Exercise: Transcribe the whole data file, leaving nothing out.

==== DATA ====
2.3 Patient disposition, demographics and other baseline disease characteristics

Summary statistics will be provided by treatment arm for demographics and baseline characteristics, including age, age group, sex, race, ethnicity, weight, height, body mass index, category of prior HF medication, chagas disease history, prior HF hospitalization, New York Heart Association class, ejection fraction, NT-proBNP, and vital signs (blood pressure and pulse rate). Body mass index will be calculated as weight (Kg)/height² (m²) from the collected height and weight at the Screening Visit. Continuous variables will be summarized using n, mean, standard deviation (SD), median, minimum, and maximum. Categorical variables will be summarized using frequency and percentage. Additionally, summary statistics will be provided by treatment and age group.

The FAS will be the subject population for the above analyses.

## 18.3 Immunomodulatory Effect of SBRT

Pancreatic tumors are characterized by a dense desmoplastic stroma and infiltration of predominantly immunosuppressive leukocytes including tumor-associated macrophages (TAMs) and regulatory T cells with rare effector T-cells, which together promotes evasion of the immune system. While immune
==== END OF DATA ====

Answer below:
2.3 Patient disposition, demographics and other baseline disease characteristics

Summary statistics will be provided by treatment arm for demographics and baseline characteristics, including age, age group, sex, race, ethnicity, weight, height, body mass index, category of prior HF medication, chagas disease history, prior HF hospitalization, New York Heart Association class, ejection fraction, NT-proBNP, and vital signs (blood pressure and pulse rate). Body mass index will be calculated as weight (Kg)/height² (m²) from the collected height and weight at the Screening Visit. Continuous variables will be summarized using n, mean, standard deviation (SD), median, minimum, and maximum. Categorical variables will be summarized using frequency and percentage. Additionally, summary statistics will be provided by treatment and age group.

The FAS will be the subject population for the above analyses.

## 18.3 Immunomodulatory Effect of SBRT

Pancreatic tumors are characterized by a dense desmoplastic stroma and infiltration of predominantly immunosuppressive leukocytes including tumor-associated macrophages (TAMs) and regulatory T cells with rare effector T-cells, which together promotes evasion of the immune system. While immune